Medicare: Who Bears The Risk?

What is the principal difference between a traditional pension plan and a contemporary IRA, 401(k), or 403(b) retirement account? For a senior citizen in the United States, the difference is a matter of the placement of risk.

In both situations, someone contributes a target amount of funds each year into his investment account. He then hopes to manage those investments in a manner that will produce sufficient returns to pay himself (or his retirees) a target amount of benefits in the future.

But what if the actual returns are insufficient to pay the target benefits? In that case, for traditional pension plans, the contributor is on the hook to make up the difference. That’s why we say that such plans are required to pay their “defined benefits.”

However, for contemporary retirement accounts, the retiree must either make up the difference or settle for less than his target amount of benefits. That’s why we say that such accounts are only expected to invest their “defined contributions.”

This distinction can help us understand what U.S. Speaker of the House Paul Ryan has in mind when he promises to convert the Medicare program into a “premium support” model. At the moment, Medicare is primarily a defined benefit plan, with the government required to spend whatever is required (beyond a relatively small retiree contribution) to pay for a target level of medical benefits.

If Speaker Ryan has his way, though, Medicare will become a defined contribution plan. The government will contribute a target amount of funds to care for each senior citizen, but if the cost of medical benefits exceeds a senior’s contribution, the citizen will need to make up the difference or go without care.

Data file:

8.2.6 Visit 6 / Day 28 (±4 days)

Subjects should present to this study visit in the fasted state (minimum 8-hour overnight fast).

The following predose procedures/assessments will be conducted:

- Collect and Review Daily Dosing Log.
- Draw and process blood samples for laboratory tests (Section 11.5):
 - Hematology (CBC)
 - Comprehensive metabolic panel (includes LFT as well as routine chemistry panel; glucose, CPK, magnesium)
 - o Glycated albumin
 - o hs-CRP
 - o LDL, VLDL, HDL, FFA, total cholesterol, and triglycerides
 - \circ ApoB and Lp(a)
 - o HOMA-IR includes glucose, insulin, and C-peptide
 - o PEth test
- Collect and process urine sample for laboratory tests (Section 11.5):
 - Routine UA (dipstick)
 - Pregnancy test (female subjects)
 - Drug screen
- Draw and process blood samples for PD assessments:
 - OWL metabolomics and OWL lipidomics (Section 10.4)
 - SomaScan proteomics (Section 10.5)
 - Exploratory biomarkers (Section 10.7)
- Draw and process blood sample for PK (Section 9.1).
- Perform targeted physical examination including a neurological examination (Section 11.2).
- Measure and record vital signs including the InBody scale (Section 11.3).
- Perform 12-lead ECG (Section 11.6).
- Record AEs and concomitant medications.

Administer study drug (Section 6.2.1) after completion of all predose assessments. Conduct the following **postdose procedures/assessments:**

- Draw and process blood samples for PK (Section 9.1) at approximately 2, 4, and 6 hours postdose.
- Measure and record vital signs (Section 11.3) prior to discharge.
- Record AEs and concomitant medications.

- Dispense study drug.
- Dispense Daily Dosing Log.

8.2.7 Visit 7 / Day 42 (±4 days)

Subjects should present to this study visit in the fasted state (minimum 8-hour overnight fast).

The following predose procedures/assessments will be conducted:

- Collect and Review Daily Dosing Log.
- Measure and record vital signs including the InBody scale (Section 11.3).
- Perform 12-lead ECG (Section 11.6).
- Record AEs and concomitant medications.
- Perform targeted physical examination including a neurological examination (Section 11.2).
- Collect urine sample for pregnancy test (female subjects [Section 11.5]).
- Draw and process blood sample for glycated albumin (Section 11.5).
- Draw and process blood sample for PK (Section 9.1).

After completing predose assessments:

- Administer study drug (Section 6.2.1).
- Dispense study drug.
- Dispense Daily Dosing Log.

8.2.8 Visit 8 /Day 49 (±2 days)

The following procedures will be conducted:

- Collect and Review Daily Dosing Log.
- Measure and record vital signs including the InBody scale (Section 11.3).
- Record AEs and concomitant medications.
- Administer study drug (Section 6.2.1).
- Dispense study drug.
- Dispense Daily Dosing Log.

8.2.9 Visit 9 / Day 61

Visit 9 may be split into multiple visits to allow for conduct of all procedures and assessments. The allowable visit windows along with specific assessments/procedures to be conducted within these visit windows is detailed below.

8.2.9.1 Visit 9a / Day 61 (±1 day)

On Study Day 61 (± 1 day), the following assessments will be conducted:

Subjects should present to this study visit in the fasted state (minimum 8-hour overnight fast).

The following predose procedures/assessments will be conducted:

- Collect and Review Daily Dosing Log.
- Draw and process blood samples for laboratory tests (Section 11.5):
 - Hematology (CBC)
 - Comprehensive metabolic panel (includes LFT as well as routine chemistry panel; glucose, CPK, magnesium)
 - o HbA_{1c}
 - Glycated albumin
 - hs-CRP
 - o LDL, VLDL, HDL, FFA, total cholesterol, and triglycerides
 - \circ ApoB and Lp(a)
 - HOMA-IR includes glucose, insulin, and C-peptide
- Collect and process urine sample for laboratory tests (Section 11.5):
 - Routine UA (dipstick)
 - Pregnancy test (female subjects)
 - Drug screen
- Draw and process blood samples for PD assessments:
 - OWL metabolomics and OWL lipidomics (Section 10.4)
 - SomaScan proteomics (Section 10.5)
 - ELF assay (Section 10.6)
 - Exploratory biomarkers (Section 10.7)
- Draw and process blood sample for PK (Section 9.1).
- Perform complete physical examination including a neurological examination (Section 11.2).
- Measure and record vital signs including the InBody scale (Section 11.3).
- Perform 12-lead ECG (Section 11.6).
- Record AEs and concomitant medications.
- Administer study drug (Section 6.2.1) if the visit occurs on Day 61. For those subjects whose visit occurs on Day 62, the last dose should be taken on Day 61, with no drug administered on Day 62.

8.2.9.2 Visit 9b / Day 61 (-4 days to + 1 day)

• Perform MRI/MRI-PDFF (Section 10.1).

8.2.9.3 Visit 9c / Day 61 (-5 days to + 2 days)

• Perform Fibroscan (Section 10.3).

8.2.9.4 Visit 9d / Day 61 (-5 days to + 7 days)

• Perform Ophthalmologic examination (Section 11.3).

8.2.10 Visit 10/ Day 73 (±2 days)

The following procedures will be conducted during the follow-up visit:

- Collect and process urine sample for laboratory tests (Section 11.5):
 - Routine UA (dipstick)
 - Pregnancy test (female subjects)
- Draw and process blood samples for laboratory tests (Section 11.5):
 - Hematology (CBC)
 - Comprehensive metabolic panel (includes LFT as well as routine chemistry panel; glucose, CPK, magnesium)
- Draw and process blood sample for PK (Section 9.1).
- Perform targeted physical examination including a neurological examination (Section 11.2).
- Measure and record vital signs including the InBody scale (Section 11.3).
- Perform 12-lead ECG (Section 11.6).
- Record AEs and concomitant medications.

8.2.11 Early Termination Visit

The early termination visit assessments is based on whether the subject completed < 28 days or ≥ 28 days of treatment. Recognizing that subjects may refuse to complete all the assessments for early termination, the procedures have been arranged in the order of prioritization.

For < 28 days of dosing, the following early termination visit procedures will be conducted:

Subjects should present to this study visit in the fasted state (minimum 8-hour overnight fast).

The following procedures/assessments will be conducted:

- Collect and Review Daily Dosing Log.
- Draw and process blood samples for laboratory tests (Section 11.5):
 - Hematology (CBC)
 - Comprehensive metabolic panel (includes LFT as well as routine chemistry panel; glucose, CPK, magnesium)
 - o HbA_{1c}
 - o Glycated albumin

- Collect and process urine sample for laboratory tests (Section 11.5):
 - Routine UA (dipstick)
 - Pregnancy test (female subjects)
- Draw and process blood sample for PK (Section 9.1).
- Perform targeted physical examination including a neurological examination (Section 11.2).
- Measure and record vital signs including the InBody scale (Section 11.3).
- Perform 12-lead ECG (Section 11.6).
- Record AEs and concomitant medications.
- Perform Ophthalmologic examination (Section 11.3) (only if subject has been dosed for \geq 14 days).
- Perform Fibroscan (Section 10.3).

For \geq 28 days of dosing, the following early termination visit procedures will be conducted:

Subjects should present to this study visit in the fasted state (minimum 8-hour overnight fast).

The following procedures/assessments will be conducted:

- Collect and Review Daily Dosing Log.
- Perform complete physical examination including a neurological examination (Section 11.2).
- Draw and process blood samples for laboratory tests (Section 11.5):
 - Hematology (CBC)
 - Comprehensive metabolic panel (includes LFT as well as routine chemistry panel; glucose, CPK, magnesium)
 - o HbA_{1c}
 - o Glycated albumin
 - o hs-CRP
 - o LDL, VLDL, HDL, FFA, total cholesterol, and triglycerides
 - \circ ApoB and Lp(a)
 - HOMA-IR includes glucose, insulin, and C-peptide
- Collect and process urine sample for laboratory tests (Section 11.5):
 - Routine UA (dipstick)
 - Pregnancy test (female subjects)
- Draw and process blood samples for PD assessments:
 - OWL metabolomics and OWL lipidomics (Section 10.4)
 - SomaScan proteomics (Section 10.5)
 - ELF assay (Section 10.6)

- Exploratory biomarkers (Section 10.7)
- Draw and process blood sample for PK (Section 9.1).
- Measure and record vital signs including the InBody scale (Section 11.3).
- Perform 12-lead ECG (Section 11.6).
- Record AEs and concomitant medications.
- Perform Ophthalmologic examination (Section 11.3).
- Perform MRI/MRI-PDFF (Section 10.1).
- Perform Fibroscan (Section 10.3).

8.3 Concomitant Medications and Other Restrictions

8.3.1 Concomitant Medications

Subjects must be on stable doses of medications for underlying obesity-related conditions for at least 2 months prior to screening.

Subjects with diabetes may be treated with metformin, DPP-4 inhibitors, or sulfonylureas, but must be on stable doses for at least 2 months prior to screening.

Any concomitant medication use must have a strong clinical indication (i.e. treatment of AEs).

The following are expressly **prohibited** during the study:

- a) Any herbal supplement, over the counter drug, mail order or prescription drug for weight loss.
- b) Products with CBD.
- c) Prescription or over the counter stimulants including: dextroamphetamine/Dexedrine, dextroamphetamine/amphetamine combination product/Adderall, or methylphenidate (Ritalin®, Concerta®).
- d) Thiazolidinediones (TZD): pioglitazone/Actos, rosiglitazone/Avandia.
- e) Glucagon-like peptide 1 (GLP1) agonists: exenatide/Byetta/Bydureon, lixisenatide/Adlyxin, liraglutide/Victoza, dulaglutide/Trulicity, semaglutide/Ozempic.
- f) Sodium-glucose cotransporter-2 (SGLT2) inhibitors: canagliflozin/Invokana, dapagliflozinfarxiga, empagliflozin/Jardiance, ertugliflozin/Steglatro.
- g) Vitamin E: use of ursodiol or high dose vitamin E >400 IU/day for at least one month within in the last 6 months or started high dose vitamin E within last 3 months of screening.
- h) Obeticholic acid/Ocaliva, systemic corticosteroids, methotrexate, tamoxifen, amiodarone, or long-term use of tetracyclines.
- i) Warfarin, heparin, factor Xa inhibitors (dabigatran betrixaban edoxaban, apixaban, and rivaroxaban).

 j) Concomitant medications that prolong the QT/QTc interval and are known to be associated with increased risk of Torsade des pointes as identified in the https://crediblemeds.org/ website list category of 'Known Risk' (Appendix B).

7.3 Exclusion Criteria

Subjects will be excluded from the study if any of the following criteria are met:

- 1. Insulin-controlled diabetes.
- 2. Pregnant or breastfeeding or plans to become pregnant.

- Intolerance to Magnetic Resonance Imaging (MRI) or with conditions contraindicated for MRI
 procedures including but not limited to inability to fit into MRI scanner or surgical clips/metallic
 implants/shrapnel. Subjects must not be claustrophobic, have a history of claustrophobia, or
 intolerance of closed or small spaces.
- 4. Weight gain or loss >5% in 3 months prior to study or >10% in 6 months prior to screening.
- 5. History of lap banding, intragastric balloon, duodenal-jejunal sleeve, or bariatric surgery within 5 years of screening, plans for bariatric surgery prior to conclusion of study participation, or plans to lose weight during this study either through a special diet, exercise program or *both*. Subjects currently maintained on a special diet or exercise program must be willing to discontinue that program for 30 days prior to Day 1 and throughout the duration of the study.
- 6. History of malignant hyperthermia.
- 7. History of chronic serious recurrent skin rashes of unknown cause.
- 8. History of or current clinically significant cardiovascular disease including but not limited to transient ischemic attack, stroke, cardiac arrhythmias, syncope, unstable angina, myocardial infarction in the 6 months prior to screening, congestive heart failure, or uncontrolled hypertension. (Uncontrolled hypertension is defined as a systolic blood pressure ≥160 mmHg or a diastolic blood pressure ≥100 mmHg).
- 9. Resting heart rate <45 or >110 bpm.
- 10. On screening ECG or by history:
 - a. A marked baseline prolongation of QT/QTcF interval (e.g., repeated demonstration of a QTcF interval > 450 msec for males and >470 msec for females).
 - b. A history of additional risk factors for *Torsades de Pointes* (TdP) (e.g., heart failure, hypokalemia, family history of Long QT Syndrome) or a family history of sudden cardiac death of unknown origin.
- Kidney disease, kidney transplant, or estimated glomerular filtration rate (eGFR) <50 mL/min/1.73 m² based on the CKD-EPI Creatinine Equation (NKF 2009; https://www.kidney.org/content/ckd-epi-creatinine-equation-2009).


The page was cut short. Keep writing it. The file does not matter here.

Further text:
Ryan calls this approach a “premium support” model because each senior citizen is responsible for financing the cost of his own medical care. Although Ryan’s proposed government program will offer a target amount of financial support to make the premium (i.e. the cost) more affordable, there will be no guarantee that this support will cover the full costs of care.

Thus, both traditional pension plans and the current Medicare program assign the risk of investment shortfalls to plan sponsors or the federal government. Under most circumstances, as long as these entities remain solvent, a retiree will bear no risk of possessing insufficient funds to meet his needs.

However, both contemporary retirement accounts and Ryan’s proposed new Medicare program assign the risk of investment shortfalls to senior citizens. Whether or not employers and the federal government remain solvent, a retiree will bear the full risk of possessing insufficient funds.

Is that fair to the retirees? For many of us, the question is a moot one in the investment industry. After all, many have already gravitated into contemporary retirement plans.

But for almost all American retirees, the question is a critical one in the health care industry. Speaker Ryan has not yet attempted to implement his plans, and a concerted effort to lobby (for or against) his proposal may result in the preservation or extinction of the existing Medicare program.

401(k) Flows: From Boomers To Millennials